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Study PhD in USA


PhD is a long term commitment; it is intense, time consuming and can be stressful at times. Your program could last anywhere between 3 to 7 years, depending on your line of study and whether you’re a full-time or part-time student. Pursuing a PhD or professional doctorate is often motivated by a love for knowledge and a passion for the area of study. Doctoral students have a high degree of personal motivation, a natural curiosity, and a thirst for intellectual growth. Therefore, take time and make the decision to pursue PhD wisely.

Do you enjoy multi-tasking? Can you handle multiple challenges and activities at the same time? Do you know how to deal with rejection? Would you be able to tackle your research from another angle if your thesis was not accepted? If your answers to these questions are YES and positive, then proceed to the next step.

 Once you’ve decided to do a PhD from a US university, the next step is to prepare, apply and then celebrate when you get an offer.



Before everything else, we would like to brief you on the importance of research experience. The PhD admission for US universities is very competitive. The most important consideration of the admissions committee that reviews your application is whether you are interested in doing research and you know what you are getting yourself into or not. We would recommend trying to get some research experience before you apply, even if it means working for free.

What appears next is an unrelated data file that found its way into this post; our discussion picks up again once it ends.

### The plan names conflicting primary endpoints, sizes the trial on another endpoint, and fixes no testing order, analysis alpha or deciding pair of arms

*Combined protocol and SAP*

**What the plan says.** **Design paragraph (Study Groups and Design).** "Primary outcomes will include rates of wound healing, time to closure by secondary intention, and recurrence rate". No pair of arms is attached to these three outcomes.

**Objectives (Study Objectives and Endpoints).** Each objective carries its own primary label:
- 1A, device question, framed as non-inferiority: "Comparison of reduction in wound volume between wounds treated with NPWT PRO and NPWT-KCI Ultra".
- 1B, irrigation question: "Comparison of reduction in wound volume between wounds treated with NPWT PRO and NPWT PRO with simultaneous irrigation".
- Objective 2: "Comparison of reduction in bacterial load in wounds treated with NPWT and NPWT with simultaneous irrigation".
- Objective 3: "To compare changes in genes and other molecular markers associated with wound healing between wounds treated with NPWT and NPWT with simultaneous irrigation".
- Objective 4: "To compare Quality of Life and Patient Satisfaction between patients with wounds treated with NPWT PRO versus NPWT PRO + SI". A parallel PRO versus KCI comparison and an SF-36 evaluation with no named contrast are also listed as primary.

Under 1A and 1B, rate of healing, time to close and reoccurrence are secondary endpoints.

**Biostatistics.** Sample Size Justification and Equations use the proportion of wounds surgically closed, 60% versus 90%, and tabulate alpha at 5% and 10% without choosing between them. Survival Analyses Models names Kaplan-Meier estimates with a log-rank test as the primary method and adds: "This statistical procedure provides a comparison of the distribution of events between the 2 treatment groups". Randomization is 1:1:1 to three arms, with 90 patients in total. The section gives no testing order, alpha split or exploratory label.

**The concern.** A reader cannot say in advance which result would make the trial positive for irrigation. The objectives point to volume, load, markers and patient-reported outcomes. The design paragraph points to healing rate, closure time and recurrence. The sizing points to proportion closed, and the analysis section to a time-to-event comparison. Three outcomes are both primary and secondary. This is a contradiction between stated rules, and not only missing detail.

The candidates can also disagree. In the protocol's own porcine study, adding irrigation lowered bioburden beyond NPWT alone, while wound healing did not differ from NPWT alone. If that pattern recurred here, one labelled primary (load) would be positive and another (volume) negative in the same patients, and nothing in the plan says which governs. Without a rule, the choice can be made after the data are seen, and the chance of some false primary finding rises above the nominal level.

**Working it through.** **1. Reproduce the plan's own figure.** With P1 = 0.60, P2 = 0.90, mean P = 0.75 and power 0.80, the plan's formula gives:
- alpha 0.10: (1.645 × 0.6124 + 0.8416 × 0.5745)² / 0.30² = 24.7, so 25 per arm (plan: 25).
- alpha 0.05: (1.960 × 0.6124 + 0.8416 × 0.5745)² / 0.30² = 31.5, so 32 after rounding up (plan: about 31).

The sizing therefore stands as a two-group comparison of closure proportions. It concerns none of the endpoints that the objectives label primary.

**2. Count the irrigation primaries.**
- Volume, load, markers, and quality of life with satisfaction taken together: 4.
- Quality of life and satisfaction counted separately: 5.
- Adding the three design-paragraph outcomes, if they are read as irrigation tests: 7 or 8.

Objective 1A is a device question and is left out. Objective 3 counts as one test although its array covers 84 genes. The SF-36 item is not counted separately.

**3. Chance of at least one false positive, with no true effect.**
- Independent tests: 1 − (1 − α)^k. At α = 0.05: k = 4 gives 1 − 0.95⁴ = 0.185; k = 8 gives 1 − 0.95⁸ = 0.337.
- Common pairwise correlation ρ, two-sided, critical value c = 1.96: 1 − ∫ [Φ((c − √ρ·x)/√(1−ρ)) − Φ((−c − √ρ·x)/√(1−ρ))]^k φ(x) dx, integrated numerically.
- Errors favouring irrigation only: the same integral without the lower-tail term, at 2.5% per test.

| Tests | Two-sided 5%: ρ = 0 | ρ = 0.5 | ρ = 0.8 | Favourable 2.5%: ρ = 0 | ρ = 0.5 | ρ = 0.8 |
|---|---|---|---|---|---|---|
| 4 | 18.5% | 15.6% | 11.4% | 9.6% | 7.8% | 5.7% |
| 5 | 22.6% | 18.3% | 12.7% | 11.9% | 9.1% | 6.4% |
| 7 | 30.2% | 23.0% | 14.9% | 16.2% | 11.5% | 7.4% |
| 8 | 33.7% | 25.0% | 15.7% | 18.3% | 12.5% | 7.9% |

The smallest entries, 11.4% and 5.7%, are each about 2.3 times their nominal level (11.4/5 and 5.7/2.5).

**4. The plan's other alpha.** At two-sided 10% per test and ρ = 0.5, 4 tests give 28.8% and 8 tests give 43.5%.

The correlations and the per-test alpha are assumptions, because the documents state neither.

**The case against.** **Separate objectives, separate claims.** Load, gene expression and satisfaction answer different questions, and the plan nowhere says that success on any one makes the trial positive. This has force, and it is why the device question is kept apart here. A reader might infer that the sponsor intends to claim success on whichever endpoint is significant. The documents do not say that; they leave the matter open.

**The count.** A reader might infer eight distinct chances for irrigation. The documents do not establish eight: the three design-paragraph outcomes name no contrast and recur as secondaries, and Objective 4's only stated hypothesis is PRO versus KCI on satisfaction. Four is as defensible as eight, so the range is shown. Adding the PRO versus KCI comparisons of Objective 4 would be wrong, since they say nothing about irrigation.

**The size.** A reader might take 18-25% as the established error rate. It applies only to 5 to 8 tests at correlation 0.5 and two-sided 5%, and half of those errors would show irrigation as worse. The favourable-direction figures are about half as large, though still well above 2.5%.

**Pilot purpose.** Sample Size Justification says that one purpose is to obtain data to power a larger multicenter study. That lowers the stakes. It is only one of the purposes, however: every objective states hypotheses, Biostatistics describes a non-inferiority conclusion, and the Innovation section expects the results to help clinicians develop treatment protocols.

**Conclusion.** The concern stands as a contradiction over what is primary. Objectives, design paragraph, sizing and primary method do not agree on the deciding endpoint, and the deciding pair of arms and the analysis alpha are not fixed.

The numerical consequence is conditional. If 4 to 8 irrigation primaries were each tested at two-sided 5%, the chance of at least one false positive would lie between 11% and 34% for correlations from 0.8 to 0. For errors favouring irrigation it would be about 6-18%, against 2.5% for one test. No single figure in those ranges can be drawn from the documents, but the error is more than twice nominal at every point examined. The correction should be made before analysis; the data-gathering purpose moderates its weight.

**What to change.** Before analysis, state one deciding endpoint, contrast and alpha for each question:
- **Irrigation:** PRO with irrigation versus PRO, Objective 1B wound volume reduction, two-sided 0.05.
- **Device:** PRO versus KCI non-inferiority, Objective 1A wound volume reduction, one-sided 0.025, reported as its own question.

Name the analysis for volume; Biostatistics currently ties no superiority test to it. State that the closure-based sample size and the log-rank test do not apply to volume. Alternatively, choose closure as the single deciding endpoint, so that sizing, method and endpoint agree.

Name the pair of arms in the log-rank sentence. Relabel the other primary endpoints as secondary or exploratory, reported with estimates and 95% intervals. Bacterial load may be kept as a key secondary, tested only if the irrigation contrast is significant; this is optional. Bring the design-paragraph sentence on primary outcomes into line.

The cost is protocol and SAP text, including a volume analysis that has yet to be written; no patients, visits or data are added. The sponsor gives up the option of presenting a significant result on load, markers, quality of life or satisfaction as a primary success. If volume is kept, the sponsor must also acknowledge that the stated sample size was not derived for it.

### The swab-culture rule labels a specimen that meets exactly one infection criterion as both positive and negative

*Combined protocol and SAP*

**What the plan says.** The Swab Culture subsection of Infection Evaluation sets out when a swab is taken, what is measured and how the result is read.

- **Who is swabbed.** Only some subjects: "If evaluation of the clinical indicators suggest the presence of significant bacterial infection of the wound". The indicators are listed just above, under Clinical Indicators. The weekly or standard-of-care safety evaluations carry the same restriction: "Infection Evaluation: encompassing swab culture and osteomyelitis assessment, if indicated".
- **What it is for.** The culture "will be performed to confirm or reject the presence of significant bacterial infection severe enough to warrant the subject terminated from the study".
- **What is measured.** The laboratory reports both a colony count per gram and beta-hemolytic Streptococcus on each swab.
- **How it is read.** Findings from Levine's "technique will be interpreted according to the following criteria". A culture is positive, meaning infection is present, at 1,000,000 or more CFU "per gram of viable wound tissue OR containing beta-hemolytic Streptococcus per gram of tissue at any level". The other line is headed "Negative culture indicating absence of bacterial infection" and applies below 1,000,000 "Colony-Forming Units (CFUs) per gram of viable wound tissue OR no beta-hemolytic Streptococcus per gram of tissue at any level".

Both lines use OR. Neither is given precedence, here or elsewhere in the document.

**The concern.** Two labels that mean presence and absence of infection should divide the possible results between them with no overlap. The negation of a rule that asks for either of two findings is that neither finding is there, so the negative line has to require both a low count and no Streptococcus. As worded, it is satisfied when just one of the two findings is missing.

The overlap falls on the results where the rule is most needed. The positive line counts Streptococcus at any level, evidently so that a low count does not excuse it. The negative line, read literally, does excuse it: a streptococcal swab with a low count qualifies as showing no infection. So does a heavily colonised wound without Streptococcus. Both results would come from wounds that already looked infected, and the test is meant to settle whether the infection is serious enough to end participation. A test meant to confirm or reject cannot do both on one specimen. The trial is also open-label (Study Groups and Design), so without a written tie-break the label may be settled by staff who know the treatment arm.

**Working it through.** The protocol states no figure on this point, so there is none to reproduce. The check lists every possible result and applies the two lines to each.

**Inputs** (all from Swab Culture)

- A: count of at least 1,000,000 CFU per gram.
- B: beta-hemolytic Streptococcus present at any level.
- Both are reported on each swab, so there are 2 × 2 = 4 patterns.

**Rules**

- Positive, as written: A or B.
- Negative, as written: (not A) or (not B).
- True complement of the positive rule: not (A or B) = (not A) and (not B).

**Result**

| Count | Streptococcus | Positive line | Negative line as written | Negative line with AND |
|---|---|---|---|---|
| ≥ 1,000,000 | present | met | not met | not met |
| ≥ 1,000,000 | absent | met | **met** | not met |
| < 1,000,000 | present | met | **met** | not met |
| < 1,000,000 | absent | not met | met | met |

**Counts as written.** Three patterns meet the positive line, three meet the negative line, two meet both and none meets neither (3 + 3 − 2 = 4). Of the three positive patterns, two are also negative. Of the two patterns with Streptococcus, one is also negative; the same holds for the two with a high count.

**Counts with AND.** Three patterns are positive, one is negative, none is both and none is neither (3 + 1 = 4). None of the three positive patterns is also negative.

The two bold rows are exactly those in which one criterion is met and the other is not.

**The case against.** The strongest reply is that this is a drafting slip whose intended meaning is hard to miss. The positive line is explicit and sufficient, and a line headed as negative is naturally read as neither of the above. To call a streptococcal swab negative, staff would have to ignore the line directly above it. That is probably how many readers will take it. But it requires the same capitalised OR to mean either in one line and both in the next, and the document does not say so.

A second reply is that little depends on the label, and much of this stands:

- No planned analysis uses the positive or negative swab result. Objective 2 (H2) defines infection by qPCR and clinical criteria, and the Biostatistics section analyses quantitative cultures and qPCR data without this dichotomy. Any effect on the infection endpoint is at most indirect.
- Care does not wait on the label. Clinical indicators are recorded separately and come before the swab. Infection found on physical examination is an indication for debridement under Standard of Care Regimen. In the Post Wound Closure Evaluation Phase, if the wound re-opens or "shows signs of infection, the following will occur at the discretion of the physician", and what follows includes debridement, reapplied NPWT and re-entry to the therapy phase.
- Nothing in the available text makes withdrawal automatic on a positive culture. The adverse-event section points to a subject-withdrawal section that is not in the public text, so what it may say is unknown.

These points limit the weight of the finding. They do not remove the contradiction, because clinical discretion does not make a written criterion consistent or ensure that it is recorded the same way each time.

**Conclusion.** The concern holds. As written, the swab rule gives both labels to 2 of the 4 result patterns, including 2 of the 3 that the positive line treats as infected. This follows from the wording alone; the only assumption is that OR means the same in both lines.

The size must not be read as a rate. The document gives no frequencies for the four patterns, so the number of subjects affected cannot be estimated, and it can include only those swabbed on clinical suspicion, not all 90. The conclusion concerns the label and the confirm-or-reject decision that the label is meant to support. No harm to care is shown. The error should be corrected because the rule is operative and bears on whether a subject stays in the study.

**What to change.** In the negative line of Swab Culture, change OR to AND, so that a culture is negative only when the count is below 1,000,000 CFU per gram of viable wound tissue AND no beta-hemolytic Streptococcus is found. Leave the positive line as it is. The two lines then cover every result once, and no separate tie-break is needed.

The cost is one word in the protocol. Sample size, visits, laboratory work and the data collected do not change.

The quality and quantity of research experience you need depends on how competitive the program you are applying to is. More research experience may be needed to help you stand out if you want to get into very good programs.

The admissions committee also consider whether you have an existing connection with a research group in that program. For example, you may have previously collaborated with a professor in their program, and he/she is familiar with your work. If you show a genuine interest in working with him/ her, it will reflect well on you. However, even if you do not have any connection with any research group in that program, do not worry. You can still impress the admission committee with your other research experiences and recommendation letters.



Make a list of universities you want to apply to based on: